You appear to tour an awful lot. What do you like to do when not touring?

When I’m at home I spend a lot of the time dealing with the band as well, booking and writing mainly. I thought for a while there that doing absolutely nothing between tours was the best thing ever, but after a while I started thinking I could be making better use of my time when I’m at home, so I started a record label called Round Dog Records in May this year. I’ve always loved the idea of putting out records for other bands and running a distro, and now seems to be a good time to do it. I put out The Walking Targets’ debut album in June, I’ve got Roboter’s debut E.P coming out in late August, then The Lemonaids’ new album in mid-September, then Black Volvo’s debut album in late October. I’ve got 4 more releases coming out this year that I can’t really talk too much about yet since I’m still working out the details with the bands but it’s looking like it’ll be a pretty productive first year for Round Dog. I see a lot of good bands when I’m on tour, so it’s pretty cool now to be able to work with them as well as be friends with them. It’s a lot of fun. Apart from that I put on the odd show here and there and work whatever job I can get so that I can still afford to be a moron in a punk band.

Moving back to home, how would you describe the Scottish punk scene these days? The Kimberly Steaks are another awesome band from around your way.

The Scottish punk scene is amazing right now. So many great bands and people involved and everyone is pushing in the same direction. We’ve got great bands and solo artists like The Kimberly Steaks, Walking Targets, UNIFORMS, Black Cop, Clocked Out, Lachance, Billy Liar, The Lemonaids and Mark McCabe to name a few. We have great promoters and collectives like Punk/Rock Rammy, Struggletown, Make That A Take, House Of Crust, Walk The Plank and Anti-Manifesto that put out records and put on shows. We get a lot more touring bands actually wanting to come to Scotland now. It really is exciting times and things keep getting better and better. We’ve all got a really good thing going here and I’m proud to be part of it.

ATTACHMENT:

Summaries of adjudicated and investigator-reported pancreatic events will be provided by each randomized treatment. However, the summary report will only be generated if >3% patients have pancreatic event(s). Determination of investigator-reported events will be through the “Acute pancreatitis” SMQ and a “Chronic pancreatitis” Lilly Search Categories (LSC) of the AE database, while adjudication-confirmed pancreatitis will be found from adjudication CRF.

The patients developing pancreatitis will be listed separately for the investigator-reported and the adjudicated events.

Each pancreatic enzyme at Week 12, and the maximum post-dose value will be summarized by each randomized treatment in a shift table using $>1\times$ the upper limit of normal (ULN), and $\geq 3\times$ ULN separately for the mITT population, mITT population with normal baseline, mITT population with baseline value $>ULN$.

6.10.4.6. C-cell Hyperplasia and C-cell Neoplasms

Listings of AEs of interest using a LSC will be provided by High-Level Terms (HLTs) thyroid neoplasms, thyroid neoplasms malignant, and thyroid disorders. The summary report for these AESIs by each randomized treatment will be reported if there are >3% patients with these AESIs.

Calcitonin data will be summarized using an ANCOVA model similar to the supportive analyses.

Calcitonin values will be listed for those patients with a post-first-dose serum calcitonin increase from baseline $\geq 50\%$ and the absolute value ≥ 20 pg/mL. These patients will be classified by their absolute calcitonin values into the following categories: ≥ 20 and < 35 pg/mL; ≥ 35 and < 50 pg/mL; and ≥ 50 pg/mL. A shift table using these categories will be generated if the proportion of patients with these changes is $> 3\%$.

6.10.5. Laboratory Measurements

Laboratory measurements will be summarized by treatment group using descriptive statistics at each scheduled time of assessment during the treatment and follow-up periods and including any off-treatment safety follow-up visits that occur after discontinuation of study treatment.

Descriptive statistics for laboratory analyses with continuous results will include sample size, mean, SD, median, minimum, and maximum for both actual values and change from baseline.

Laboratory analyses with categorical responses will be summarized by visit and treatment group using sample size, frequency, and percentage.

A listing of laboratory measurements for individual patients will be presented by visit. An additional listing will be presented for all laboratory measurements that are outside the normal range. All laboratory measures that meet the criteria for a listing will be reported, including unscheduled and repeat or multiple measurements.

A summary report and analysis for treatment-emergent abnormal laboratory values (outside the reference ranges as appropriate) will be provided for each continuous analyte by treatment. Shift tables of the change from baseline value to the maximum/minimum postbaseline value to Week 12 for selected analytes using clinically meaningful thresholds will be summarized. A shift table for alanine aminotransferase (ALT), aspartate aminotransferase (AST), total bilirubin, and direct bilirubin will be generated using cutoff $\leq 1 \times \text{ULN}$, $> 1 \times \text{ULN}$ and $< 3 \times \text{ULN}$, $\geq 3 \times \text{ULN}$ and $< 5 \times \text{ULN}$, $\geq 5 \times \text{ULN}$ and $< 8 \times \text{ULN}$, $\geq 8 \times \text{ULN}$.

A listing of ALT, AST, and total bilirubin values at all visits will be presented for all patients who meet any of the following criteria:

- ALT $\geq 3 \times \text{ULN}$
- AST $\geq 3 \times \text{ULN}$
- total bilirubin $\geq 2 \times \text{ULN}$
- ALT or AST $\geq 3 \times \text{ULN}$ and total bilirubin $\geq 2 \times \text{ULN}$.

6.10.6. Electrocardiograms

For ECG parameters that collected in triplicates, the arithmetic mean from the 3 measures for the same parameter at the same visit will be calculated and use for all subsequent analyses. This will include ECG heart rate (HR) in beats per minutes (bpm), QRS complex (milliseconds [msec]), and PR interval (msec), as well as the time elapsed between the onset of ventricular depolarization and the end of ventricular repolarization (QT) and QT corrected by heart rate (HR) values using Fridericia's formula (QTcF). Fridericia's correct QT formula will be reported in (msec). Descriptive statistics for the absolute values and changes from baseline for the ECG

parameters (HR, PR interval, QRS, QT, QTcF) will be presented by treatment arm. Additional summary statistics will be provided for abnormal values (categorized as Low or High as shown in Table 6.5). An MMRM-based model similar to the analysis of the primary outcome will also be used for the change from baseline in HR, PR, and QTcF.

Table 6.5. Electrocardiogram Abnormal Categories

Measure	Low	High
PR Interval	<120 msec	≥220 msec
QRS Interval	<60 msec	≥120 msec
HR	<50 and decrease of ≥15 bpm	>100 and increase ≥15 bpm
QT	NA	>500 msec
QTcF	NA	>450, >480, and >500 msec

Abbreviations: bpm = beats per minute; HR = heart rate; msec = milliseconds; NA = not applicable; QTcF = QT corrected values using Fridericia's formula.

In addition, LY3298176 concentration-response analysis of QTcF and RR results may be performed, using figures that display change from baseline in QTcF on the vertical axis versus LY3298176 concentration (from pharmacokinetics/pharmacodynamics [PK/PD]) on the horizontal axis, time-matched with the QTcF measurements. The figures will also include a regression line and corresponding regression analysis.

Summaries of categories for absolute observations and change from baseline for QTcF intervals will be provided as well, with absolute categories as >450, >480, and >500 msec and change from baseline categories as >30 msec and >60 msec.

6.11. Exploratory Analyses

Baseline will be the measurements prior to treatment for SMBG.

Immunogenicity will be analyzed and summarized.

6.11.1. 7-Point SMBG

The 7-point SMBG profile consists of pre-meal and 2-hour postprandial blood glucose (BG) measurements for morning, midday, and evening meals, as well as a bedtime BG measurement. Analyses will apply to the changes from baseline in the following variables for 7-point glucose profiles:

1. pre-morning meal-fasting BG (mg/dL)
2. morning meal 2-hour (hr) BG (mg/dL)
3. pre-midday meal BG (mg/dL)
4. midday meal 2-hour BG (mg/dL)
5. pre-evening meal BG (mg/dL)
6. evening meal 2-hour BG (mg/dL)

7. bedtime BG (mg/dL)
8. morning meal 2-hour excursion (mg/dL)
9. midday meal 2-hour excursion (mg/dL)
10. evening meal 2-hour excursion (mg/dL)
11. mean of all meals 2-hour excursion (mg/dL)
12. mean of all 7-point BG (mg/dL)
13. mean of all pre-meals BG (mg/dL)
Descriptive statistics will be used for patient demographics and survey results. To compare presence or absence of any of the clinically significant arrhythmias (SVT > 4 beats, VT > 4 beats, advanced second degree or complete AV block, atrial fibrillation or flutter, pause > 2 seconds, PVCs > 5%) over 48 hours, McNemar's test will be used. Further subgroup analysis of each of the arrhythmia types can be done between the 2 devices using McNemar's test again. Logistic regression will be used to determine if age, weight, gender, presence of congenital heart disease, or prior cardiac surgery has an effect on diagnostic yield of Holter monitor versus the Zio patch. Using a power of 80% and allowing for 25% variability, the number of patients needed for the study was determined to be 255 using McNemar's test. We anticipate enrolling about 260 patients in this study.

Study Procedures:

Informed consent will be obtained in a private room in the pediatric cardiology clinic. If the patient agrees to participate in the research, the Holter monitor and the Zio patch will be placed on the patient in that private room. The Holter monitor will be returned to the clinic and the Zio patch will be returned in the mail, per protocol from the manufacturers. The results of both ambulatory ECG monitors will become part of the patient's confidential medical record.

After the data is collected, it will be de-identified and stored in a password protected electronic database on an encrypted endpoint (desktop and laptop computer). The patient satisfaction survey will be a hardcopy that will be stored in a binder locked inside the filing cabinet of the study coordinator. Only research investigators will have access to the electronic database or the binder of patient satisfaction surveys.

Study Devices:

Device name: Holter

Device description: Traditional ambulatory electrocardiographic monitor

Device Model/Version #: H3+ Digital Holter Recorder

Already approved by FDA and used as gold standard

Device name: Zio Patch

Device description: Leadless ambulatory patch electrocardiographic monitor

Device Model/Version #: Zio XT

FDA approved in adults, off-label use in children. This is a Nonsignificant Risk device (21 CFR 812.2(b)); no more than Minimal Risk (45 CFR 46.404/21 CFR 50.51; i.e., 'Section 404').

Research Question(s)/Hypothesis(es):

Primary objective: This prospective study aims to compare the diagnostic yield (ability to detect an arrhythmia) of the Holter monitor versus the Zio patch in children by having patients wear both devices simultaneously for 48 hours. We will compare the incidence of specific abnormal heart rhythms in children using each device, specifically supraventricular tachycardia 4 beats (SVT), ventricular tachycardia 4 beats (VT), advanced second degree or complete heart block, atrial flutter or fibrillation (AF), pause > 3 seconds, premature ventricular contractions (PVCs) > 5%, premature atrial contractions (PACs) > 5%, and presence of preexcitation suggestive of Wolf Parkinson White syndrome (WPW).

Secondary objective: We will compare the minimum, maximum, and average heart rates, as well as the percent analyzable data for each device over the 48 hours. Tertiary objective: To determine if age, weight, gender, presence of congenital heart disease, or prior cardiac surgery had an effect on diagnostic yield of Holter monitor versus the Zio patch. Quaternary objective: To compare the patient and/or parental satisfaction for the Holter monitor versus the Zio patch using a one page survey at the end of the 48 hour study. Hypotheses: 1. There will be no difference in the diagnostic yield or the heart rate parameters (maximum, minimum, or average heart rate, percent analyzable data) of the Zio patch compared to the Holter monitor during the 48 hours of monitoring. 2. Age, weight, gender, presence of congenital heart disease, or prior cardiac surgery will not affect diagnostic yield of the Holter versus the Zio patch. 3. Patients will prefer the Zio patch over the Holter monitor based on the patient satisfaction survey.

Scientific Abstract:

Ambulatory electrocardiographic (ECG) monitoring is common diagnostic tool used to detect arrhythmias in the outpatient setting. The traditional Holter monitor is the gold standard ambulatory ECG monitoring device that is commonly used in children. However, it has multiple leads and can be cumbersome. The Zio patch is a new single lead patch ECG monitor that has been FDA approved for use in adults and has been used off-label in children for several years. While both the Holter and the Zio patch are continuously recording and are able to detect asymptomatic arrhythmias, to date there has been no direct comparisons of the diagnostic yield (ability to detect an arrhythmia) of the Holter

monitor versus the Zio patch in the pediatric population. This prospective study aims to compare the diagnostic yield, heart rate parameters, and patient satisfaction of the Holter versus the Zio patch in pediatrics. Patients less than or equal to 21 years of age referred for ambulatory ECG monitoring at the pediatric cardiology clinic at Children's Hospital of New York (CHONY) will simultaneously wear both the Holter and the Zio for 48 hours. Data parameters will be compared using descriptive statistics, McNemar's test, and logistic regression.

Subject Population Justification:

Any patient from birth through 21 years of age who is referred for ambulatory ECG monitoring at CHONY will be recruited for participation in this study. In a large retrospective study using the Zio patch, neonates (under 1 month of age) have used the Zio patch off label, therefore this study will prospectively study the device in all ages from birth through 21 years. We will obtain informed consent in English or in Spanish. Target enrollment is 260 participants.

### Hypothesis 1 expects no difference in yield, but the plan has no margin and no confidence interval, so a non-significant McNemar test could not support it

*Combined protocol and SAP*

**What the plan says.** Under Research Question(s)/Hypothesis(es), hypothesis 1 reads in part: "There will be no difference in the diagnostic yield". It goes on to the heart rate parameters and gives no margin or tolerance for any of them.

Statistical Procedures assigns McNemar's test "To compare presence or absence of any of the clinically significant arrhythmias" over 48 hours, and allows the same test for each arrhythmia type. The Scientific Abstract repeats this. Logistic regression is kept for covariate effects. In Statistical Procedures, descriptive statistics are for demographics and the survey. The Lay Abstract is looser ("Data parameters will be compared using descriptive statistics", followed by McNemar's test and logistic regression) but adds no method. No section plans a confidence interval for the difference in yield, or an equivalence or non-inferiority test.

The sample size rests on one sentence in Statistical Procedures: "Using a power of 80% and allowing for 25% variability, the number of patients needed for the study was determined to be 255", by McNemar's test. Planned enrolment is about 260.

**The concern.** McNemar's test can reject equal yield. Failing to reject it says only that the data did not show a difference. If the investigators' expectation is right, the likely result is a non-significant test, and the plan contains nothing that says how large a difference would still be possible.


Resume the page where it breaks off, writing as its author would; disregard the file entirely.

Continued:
I remember when we started out how different it was. Trying to book Scottish shows was a nightmare, and so was getting anyone to come along to them. A lot of touring bands missed out Scotland because it didn’t seem worth the drive, and back then no one could blame them. There was a lot more of this pay-to-play bullshit as well, so you were getting ripped off by promoters all the time and every other band that played those things saw everyone else as competition, so it was difficult to make friends with other bands. Thankfully things have changed drastically since then. I actually met The Kimberly Steaks at a pay-to-play gig about 10 years ago. They did a cover of “Ashtray” by Screeching Weasel and I thought “Shit! Someone else in Glasgow likes Screeching Weasel! We should probably be friends!”. That’s probably the only good thing that’s ever happened by doing a pay-to-play gig.

Finally, what plans do The Murderburgers have for the rest of 2014? Is there a new album in the works?

We’re opening the main stage at Hevy Fest in Port Lympne this coming Saturday (16th Aug) which should be awesome. Then we’re touring Europe from Aug 25th to Sept 16th. The first week of that tour is with our lovely criminal friends Masked Intruder, then we have a few days on our own, then a week or so in Germany/Czech Rep with States and Empires. We are playing Fest in Gainesville again at the end of October, so we are currently booking October/November US dates around that. Then we are finishing off the year with Book Yer Ane Fest in Dundee in late November and probably an Edinburgh show in December as well. Our split with Billy Liar should be out before the end of the year, just need to put the finishing touches to the songs. We started working on a new E.P for Bloated Kat Records earlier this year, but due to the fact we haven’t had time to finish the vocals I’m guessing it won’t come out until next year now.

We haven’t started properly working on a new album yet but we’ve been talking about doing one at the start of next year. We’re most likely going to take a break from touring from the start of next year until March/April to get it done, unless we get offered a ridiculously good tour that we’d be stupid to turn down, then we’ll probably just have to stress out and do them both. But yeah, we’re going to record a new album at the start of next year.

Cheers, Fraser! Any final words?

Thanks for your time, and sorry for taking so long to get my answers to you!